China: The securitization of the Uyghur issue and its geopolitical implications




The Xinjian Uyghur Autonomous Region (XUAR) remains one of the most troublesome provinces in China. Officially established on October 1, 1955, the XUAR has a history of separatism lead by the Uyghur minority, who managed to establish the “East Turkistan Republic” in two successful occasions in 1933-34 and 1944-49. Uyghurs are a Turkic-ethnic minority whose population is present not only in China’s western province but also in countries like Kazakhstan, Uzbekistan, Kyrgyzstan, Turkey, Russia and Ukraine. Their identity is, therefore, a mixture of Pan-Turkism and Pan-Islamism ideologies, being Sunni Islam their religion.


Clashes between Uyghurs and Chinese security forces are quite frequent. Recently, on January 24, 2014, about 12 people were killed in an attack in Xinjiang’s Aksu prefecture that involved the use of Improvised Explosive Devices (IEDs). Considering that XUAR is of strategic importance for China, due to its energy and mineral resources, it is easy to understand the reasons behind Beijing’s increasing securitization of the Uyghur’s’ issue.   


Since the 9/11 attacks perpetrated by Al Qaeda on the Unites States’ soil, the Chinese government has started perceiving Uyghurs as a Trojan Horse for radical Islamism. On January 2, Chinese Ministry of Foreign affairs criticized the US for sending Uyghur inmates from Guantanamo to Slovakia. He said these Uyghurs were terrorists who represent a serious security threat. In fact, Beijing sees Uyghurs separatist movements, like the East Turkestan Islamic Movement, as a challenge to the national unity. Therefore, stricter security measures and societal controls have been applied in the XUAR in other to contain such a threat.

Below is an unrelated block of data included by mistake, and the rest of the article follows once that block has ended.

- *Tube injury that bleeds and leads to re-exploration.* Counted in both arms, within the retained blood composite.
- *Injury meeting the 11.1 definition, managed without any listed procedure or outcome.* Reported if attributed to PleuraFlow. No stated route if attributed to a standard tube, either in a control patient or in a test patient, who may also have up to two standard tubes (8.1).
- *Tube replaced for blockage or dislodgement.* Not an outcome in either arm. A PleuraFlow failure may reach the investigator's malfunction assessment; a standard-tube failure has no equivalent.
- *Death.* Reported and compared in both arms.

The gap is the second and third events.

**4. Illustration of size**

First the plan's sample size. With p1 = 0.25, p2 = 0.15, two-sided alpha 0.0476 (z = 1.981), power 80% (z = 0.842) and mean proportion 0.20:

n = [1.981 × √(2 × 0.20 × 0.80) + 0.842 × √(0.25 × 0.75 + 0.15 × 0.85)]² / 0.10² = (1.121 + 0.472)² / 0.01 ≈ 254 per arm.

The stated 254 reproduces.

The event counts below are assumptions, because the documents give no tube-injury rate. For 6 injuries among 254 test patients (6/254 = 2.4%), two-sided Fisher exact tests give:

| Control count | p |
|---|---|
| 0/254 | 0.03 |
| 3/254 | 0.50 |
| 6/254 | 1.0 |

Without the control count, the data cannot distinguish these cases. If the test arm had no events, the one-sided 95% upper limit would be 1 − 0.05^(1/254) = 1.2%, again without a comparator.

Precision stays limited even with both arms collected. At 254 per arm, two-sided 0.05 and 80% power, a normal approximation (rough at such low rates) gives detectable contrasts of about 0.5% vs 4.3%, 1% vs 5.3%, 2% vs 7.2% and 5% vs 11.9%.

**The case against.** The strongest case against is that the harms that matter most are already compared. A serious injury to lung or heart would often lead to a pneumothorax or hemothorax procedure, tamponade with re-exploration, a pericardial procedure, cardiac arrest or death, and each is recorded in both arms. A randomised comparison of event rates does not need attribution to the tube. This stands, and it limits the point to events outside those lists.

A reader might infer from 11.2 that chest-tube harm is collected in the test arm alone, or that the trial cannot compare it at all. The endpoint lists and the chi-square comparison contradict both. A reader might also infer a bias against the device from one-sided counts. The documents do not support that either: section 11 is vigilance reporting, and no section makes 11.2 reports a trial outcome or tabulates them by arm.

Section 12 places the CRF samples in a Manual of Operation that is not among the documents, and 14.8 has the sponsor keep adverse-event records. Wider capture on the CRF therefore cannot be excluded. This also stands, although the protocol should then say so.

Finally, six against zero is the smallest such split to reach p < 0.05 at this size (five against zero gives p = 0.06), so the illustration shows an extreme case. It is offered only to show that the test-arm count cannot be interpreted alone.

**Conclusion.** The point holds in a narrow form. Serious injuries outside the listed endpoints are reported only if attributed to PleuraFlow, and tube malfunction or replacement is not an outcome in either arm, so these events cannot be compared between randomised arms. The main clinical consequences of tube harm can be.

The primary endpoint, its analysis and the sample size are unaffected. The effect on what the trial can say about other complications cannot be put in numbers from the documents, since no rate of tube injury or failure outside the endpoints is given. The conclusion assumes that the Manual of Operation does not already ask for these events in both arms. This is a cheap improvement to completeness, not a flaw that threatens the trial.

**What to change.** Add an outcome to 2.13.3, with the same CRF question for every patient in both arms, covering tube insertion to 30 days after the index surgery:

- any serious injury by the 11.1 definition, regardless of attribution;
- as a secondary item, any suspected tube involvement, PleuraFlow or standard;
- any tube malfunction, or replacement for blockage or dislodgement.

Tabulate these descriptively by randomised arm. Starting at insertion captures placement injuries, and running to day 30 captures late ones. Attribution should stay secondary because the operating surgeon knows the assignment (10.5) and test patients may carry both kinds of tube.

Nevertheless, this policy is bringing about a sort of “societal security dilemma”, in which any increase in China’s security is perceived as a threat to the Uyghurs’ identity and vice versa. This special kind of domestic security dilemma is causing a vicious cycle of rising tension in the province, which can have a strong impact on China’s domestic security, as well as on its regional and global interests.


From a regional perspective, the internationalization of the Uyghur issue might impact China’s relations with its neighborhood on a diplomatic level, as well as putting Beijing’s interests under the attention of radical Islamist groups. In fact, one should take into account that XUAR borders five countries whose population is predominantly Muslim, namely: Kazakhstan, Kyrgyzstan, Tajikistan, Afghanistan and Pakistan. Countries like Kazakhstan and Kyrgyzstan are seriously concerned about China’s intentions in the region with regard to territorial and demographic expansions and economic influence. In addition, they are equally concerned about Chinese mistreatment of Uyghurs in XUAR, which is cause of cross-border tensions from time to time.  


Furthermore, any crackdown against radical Uyghurs could easily spill over across the Muslim community in Central Asia as well as worldwide. This could be particularly important considering the fact that China may play an increasing role in Afghanistan following the US withdrawal this year. Increasing investments in oil and gas infrastructure could flows from Beijing to the war torn country, where China is planning to build a pipeline in the north of the country to extend its pipeline network in Central Asia. The project, as well as Chinese workers in the country, could become a preferential target for Taliban and Al Qaeda terrorists, in case these groups decide to embrace the Uyghur cause.      


The same could happen in other countries worldwide that have presence of radical Islamists. In this case, China’s interests could be targeted not only in its immediate neighborhood but also in the Asia Pacific region, in the Middle East and in Africa. Over the past two years, Chinese infrastructures and employees have come under attack in the Democratic Republic of Congo, Egypt, Ethiopia, Ghana, Niger, Nigeria, Pakistan, Somalia, Sudan, Syria, Tanzania and Yemen. Of course, not all these attacks were perpetrated by Islamist groups, nor they were directly related to the Uyghur issue. Nevertheless, the internationalization of their cause among radical Muslim groups worldwide could bring about a substantial hike in attacks against Chinese interests with a more political connotation than those perpetrated so far.


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